Blake Wagner Empire Field training
Bob Frid

Wagner living the professional soccer dream

In 2006, Blake Wagner was committed to an NCAA Division I career at the University of Maryland, but when the opportunity arose to join Major League Soccer's Generation adidas program, those plans quickly changed.

"School can wait,” said a young Wagner at the time. "but becoming a soccer player is something I’ve always dreamed of."

That decision paid off when the Tampa, Florida, native was drafted 18th overall by FC Dallas in the 2006 MLS SuperDraft. Wagner, though, found out how hard he would have to work to maintain a career in MLS.

"I was so young, being 18," Wagner said in November. "Most guys are going to college, but I had to start being a true professional and it hits you real quick. You see how many good players are out there and it humbles you and makes you realize how hard you have to work to be a great player."

As a young Generation adidas player, Wagner counted on more senior members of the team to aid him in his transition to professional soccer. "When I first came to FC Dallas, there were guys like Greg Vanney, Ronnie O’Brien, and Richard Mulrooney," Wagner said. “Those guys were veterans and top quality players and it was good for me to learn from guys like that.”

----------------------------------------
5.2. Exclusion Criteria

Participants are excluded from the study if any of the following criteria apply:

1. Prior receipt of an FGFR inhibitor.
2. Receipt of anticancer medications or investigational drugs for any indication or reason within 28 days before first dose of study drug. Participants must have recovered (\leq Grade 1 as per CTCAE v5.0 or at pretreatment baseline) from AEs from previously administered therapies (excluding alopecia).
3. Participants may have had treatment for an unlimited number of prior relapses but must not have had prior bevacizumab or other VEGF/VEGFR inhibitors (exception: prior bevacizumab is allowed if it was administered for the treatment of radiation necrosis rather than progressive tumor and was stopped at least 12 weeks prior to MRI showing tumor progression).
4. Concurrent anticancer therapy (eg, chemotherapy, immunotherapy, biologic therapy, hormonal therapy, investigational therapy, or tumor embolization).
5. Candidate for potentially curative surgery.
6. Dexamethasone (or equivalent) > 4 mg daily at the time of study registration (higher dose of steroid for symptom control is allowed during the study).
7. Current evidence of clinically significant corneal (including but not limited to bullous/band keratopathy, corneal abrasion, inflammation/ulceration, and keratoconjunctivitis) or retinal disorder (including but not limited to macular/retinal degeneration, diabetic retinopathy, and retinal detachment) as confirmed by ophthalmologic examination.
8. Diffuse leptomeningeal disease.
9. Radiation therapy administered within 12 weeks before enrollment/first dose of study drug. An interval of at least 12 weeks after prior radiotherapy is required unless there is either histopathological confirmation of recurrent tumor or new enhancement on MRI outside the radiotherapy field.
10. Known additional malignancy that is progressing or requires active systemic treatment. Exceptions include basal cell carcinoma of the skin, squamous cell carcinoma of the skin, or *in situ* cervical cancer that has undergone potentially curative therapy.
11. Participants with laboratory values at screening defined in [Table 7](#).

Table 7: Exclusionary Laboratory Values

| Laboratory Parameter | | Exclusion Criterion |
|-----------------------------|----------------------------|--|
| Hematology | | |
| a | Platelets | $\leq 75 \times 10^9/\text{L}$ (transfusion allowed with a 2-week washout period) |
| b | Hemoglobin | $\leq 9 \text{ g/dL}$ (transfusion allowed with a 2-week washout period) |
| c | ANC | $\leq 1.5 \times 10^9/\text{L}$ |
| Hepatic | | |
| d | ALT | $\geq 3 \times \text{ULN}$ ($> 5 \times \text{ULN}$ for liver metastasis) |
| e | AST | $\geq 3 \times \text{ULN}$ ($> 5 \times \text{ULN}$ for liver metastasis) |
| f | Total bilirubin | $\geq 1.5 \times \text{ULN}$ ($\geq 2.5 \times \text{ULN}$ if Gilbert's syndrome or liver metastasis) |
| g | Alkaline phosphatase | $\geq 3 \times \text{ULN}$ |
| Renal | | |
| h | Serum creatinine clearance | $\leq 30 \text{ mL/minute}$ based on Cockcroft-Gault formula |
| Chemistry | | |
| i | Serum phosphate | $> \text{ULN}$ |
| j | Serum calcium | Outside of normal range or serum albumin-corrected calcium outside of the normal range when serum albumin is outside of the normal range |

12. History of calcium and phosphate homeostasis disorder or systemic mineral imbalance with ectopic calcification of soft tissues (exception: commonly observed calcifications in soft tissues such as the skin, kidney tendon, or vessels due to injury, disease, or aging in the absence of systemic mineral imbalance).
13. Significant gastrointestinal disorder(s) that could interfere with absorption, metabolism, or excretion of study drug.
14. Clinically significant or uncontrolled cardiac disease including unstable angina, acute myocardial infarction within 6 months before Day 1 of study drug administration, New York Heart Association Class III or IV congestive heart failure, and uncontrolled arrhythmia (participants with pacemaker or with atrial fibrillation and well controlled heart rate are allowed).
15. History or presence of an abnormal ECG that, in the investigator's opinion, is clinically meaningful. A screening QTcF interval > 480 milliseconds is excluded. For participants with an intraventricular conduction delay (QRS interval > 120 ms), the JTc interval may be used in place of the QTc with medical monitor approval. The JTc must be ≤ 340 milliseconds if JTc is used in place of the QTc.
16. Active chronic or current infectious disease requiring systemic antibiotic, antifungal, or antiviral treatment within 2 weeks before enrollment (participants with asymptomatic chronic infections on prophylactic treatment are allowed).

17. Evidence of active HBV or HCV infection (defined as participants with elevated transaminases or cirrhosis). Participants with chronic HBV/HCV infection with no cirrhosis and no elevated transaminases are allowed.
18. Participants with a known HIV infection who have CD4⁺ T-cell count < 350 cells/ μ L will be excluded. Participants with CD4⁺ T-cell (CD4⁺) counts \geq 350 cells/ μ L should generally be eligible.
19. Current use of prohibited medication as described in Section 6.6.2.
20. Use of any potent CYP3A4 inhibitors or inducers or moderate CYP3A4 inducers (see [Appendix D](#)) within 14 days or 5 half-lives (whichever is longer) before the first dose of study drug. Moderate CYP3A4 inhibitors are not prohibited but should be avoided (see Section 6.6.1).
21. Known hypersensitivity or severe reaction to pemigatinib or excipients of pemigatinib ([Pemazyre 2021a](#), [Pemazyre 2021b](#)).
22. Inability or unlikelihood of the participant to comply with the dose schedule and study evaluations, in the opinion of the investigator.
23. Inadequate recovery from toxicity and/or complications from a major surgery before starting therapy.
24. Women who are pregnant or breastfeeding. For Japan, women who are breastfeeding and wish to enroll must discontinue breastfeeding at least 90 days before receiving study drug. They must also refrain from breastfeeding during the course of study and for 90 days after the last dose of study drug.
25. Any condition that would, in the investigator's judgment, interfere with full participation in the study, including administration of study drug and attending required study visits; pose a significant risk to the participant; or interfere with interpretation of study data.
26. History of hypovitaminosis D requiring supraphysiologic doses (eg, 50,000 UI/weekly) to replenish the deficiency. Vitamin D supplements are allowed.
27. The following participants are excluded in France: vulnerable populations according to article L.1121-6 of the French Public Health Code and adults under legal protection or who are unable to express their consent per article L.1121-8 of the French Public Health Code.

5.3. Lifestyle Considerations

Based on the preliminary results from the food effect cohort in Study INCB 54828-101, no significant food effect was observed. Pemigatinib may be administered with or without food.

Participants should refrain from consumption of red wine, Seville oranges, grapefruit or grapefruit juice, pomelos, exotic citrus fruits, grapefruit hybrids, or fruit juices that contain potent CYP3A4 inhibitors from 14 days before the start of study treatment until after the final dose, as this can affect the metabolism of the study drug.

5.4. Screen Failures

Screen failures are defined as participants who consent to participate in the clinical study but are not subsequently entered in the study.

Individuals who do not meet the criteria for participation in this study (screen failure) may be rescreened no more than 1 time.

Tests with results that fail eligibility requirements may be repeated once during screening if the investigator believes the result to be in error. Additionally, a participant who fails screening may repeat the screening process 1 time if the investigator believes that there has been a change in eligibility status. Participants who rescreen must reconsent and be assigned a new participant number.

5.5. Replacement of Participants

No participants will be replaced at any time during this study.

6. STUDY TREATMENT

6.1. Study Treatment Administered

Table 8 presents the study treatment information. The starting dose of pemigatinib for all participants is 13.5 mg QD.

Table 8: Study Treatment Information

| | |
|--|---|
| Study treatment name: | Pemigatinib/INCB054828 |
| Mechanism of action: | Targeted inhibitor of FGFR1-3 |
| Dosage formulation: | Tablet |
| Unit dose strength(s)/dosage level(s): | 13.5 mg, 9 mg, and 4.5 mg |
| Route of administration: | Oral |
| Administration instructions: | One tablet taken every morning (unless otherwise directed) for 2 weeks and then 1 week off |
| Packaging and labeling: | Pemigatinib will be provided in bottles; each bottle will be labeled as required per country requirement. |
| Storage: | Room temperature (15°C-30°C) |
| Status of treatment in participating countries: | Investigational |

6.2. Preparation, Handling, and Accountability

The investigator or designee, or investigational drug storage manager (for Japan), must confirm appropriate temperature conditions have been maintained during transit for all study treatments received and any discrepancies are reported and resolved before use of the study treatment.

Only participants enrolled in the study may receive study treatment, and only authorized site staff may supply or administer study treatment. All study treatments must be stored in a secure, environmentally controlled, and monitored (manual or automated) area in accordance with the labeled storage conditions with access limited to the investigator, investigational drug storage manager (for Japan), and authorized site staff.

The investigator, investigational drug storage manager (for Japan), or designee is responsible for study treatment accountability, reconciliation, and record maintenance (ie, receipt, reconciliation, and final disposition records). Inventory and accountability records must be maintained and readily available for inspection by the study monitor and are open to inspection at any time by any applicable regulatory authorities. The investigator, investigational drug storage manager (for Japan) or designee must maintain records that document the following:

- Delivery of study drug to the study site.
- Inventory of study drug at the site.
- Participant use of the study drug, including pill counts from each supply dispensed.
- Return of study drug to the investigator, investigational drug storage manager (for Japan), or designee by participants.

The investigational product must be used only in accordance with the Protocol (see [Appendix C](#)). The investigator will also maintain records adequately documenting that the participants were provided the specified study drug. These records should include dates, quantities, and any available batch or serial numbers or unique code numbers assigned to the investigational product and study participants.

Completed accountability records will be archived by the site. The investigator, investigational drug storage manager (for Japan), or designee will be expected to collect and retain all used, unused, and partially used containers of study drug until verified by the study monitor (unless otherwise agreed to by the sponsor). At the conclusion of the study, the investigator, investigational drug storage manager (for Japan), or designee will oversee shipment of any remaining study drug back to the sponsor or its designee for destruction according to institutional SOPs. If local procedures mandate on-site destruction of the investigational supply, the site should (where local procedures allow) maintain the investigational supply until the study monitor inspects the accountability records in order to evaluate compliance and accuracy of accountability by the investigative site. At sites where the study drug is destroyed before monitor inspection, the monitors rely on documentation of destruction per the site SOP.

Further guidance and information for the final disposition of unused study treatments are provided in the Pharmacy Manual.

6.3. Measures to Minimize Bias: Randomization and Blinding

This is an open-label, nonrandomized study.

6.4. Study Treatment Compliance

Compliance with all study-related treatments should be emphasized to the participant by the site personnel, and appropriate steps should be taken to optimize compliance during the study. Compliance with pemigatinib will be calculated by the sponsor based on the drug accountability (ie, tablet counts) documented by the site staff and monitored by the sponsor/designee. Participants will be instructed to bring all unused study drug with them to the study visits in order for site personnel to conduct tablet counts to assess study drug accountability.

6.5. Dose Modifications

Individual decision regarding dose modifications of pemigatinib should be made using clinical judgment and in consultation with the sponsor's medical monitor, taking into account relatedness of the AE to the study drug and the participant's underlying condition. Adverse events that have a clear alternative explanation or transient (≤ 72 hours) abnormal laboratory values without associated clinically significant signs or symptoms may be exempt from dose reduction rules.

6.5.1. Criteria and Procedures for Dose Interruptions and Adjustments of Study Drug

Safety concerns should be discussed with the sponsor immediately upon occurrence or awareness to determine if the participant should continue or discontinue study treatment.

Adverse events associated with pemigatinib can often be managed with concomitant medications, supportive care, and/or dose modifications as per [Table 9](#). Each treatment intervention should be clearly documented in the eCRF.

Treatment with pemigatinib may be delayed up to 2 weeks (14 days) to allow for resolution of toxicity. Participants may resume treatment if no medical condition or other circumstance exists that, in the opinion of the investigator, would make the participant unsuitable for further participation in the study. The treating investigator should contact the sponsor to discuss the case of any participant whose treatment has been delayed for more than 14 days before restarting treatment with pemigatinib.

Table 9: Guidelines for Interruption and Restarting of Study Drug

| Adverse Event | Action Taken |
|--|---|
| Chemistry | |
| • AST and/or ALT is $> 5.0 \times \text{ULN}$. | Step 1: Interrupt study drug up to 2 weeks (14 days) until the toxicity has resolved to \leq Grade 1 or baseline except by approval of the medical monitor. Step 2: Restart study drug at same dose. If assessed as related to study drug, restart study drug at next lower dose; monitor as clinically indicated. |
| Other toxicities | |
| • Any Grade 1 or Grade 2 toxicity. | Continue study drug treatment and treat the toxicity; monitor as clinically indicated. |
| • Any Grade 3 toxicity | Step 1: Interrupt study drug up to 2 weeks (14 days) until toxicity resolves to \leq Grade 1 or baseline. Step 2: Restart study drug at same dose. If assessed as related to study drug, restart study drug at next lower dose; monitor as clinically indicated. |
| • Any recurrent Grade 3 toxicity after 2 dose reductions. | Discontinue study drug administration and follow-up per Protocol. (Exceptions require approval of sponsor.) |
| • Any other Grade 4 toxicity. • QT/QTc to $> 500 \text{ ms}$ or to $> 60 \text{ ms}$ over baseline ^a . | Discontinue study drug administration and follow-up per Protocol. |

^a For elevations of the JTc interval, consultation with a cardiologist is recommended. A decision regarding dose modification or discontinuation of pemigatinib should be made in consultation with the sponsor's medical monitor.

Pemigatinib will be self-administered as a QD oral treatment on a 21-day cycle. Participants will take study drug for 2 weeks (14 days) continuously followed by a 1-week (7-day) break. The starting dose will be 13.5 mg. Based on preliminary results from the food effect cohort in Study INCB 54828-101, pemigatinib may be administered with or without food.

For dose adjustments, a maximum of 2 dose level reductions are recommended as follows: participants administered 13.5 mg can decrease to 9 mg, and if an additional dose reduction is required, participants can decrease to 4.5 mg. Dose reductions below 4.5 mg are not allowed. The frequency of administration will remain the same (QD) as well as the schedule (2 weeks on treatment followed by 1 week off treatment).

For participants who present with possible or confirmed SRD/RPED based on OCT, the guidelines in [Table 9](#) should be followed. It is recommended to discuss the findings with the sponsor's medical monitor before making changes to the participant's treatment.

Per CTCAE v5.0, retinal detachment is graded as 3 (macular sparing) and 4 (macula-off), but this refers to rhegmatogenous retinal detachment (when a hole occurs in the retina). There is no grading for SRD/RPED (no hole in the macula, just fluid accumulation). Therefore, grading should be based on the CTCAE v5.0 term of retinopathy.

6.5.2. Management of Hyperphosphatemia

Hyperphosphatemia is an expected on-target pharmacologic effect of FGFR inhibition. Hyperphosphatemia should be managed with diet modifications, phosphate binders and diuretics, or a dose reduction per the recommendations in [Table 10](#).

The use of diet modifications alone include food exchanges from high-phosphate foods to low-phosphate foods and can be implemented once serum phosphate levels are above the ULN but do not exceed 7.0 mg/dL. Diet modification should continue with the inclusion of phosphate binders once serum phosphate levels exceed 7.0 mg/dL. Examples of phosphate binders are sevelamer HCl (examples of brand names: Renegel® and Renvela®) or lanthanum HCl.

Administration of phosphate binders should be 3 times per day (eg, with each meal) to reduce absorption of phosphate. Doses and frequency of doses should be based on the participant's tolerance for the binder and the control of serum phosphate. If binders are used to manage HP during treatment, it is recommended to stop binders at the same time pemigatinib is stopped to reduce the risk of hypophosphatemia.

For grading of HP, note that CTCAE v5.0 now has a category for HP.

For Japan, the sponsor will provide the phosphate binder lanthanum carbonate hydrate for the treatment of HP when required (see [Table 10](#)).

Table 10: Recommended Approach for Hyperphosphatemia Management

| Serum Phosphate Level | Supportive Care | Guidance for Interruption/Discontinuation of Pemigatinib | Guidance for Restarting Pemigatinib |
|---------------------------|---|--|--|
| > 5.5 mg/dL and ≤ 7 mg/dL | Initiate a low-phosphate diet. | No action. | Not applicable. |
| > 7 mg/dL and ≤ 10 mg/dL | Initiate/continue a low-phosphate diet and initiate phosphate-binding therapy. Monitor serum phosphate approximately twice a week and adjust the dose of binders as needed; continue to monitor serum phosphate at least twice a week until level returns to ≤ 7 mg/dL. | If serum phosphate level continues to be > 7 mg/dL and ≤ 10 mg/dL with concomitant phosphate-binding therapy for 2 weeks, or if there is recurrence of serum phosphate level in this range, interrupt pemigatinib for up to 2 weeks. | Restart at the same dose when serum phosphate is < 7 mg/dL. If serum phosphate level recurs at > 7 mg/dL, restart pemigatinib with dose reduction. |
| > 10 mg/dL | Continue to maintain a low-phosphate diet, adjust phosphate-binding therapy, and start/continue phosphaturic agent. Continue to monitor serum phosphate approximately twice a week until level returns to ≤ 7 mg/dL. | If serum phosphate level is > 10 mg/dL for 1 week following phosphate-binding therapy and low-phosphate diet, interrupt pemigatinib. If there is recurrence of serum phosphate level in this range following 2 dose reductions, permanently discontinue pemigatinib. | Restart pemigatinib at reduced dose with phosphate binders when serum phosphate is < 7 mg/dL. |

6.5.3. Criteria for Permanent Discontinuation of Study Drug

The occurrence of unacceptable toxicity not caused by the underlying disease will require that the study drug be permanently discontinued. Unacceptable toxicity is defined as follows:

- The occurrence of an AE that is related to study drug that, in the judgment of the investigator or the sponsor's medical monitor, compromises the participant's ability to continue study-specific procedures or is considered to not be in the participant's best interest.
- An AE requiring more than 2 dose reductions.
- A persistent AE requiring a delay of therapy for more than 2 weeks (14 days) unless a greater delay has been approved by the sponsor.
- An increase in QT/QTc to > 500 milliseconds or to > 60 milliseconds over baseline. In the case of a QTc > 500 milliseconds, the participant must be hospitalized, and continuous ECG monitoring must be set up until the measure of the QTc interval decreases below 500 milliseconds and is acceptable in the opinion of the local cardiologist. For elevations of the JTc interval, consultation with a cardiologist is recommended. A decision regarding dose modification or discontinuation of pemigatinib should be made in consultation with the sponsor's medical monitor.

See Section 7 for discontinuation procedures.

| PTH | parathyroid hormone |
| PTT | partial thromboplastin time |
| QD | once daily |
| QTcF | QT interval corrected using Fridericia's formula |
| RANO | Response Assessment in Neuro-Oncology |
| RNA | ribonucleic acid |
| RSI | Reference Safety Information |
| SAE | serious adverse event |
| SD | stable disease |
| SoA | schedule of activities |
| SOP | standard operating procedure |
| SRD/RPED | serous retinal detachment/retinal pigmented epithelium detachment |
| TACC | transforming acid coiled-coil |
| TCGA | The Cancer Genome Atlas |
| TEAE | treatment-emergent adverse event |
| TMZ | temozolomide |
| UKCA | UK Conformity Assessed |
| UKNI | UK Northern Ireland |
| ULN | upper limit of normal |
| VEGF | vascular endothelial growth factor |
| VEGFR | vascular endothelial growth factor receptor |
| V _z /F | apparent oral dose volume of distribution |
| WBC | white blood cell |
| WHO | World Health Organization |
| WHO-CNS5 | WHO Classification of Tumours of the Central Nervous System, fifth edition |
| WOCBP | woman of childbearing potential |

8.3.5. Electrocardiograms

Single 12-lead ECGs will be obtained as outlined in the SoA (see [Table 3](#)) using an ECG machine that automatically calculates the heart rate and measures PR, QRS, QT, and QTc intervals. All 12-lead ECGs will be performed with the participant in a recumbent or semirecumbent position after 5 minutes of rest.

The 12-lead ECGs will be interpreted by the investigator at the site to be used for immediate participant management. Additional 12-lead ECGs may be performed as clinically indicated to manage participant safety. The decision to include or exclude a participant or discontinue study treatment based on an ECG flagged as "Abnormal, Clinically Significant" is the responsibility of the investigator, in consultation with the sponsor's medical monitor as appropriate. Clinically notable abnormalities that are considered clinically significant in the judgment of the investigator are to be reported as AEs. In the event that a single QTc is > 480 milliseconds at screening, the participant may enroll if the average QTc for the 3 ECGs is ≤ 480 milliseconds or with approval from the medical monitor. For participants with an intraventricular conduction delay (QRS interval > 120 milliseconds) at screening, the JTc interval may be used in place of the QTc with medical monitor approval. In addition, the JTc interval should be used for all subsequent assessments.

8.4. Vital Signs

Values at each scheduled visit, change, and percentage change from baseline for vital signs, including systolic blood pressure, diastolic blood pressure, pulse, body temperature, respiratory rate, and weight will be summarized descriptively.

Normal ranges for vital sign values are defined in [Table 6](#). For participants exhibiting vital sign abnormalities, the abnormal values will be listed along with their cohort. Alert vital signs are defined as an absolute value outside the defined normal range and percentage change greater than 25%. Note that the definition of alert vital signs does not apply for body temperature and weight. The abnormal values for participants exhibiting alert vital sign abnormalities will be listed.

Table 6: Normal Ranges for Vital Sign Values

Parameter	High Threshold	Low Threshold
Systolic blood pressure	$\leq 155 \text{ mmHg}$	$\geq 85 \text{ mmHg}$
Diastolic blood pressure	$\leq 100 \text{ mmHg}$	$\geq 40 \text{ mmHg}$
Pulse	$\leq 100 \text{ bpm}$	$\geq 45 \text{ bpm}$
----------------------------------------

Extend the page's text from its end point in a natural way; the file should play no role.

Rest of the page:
Wagner spent four seasons in Dallas before parting ways with the club in 2009. The 5-foot-10 defender/midfielder joined Whitecaps FC in the USSF D-2 Pro League last season and made 16 appearances with the team. He scored four goals during the campaign, including a hat-trick against Miami FC at Swangard Stadium on July 14.

Naturally left footed, Wagner has shown his versatility. He’s played left wing, as well as left fullback, and earned his contract with consistent performances during preseason. Whichever position he plays, you can count on Wagner to get forward and create good scoring opportunities with his accurate crosses.

At 23 years of age, Wagner is one of a handful of players on the team with MLS experience, and now he can pass on his knowledge to his young teammates - such as Generation adidas players Omar Salgado and Michael Nanchoff - to help them adapt to life as a professional soccer player.